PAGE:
is not proved. Note, that the ODE y'=1
satisfied by the trivial solution is not satisfied by the nontrivial
one.
Amazingly, a similar open question exists concerning the equation of the associating powers x^(y^z) = (x^y)^z. It's solution y = z^{1/(z – 1)}, y(1) = e is proved to be holomorphic at the point z = 1. However it's not known if this is a point of violation of scalar elementariness.
If we denote z–1=t
then
y = z^{1/(z – 1) }=(1 + t)^{1/t}
= u(t), so that u(t)
represents the remarkable
limit: lim u(t) = e when t→0. The
proof that
the function ln u(t) = (ln (1+t))/t loses
scalar elementariness at t=0 is based on the special property
and
simplicity of its derivatives (–1)^{(n+1)}n!/(n+1),
however
the derivatives of u(t) at t=0 are not so simple at all,
the
known proof does not work for them, while the fact that ln u(t)
is scalar nonelementary does not tell
anything whether u(t) is scalar
nonelementary.
There is another unsolved problem associated with the commuting powers: the function y(x) happens to be closely approximated by a hyperbola (in red)
h(x) = 1 + 
(e – 1)^{2} 
x – 1 
and it was proved
that h(x) ˜ y(x) in a small
neighborhood of the point x=e. (The proof for all x>1
was recently obtained by Lajos Lóczi – August 2020).
6) "Automatic Differentiation" for
singular epxressions
or
scenarios
of evaluation
of formal derivatives at a singular point of a
polynomial morder
ODE.
As we saw above, a function f(t) holomorphic at some point t=t_{0} however may be defined with an expression having a removable singularity at this point so that f(t_{0}) must be specially defined as the lim f(t) when t→t_{0} . Moreover, at certain points (where elementariness is lost) such functions can be defined only via singular rational expressions or ODEs.
Thus, we have holomorphic functions at a point, having all their
derivatives, but the conventional AD is inapplicable for computing
those derivatives. Therefore we developed a process (as a
generalization of AD) capable to compute norder derivatives of singular
expressions or singular ODEs. Understandably, the AD generalized for
singularities, is more
complicate and less suitable for automatization. That is why the
expression "Automatic Differentiation"
is taken in quotes in the title. Unlike at a regular point, evaluation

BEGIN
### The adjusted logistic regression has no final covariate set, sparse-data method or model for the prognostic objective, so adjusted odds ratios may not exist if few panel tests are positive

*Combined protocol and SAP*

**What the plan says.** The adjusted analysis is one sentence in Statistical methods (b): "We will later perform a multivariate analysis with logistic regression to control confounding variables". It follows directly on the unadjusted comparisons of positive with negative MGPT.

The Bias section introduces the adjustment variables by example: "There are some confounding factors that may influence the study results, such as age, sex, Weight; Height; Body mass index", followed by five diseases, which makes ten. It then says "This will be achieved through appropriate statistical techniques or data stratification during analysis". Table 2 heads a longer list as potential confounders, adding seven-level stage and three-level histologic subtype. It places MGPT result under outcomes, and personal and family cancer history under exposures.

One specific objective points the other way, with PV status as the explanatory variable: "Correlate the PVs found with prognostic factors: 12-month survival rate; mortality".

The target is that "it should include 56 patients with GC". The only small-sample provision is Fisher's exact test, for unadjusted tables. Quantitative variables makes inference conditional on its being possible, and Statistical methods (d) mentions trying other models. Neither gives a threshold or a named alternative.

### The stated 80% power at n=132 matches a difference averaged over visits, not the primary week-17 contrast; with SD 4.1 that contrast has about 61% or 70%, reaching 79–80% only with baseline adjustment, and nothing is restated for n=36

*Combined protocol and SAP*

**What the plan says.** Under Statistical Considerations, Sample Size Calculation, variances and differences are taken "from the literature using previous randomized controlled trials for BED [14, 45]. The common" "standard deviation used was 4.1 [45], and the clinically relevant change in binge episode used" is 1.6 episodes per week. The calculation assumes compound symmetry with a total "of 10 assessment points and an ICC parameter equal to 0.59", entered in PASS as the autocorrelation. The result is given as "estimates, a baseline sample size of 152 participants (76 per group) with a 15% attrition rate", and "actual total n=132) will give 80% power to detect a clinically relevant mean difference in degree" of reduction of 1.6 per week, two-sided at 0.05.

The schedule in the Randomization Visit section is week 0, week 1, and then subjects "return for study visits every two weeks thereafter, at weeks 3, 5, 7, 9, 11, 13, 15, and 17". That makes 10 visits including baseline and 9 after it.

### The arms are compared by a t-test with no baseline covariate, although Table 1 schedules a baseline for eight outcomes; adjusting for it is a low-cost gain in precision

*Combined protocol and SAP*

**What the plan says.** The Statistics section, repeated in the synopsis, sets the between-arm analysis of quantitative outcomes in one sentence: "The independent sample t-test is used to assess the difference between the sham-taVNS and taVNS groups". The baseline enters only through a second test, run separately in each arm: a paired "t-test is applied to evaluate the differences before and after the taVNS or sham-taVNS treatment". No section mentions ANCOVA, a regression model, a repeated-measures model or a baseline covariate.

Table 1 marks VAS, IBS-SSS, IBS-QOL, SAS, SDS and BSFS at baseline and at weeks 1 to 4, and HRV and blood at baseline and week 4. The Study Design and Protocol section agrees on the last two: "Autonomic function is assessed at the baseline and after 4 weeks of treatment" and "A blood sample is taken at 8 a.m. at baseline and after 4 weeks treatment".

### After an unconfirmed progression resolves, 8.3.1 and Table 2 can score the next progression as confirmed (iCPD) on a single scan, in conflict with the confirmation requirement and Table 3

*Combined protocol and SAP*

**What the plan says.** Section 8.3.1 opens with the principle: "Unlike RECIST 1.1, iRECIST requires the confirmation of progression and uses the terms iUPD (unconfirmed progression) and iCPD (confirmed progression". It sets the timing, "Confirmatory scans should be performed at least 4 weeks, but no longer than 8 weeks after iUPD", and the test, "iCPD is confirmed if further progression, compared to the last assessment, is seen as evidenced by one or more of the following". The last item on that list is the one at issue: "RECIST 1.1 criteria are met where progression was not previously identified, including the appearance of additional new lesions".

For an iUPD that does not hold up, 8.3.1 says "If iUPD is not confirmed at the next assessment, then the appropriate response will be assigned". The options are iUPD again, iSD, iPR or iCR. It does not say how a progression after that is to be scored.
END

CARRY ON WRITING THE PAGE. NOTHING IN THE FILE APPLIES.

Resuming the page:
of ODEs at the singular points admits a variety of scenarios.
All cases when an elementary function in question x(t) is defined via elementary systems of ODEs
or expressions containing singularities may be reduced to one implicit
polynomial ODE P(x^{(m)} …, x', x, t) = 0
singular at some point t = a, (i.e. ∂P/∂X_{m}
= 0 at t = a). The solution x(t) may or may
not exist
at this point, or may be not unique. At a singular point we speak
about a
process of formal evaluation of the derivatives, and this process may have
different
outcomes outlined below.
The formal evaluation means
applying the rules of differentiation to the
source ODE
not even expecting that the solution exists and has complex derivatives.
This process
creates an
infinite generating system for obtaining a vector of coefficients of
the formal
derivatives x^{(m+}^{1}^{)},
x^{(m+}^{2)},…. Both in regular and singular cases the
generating system
is a
triangular system.
In the regular case the generating system is linear, delivering a
unique
solutionvector for the formal derivatives representing the unique
holomorphic
solution x(t) and the vector of its true derivatives (x, x',
x",…, x^{(m)}, x^{(m+}^{1)},…).
In the singular case the scenario becomes much more complicated as
displayed in
the table below. If the process for evaluation of formal derivatives
does not
stop, the result of the generation is a finite or infinite set of
solution
vectors S ={(x, x', x",…, x^{(m)}, x^{(m+}^{1)}
,…)} comprised of formal derivatives allowing to write down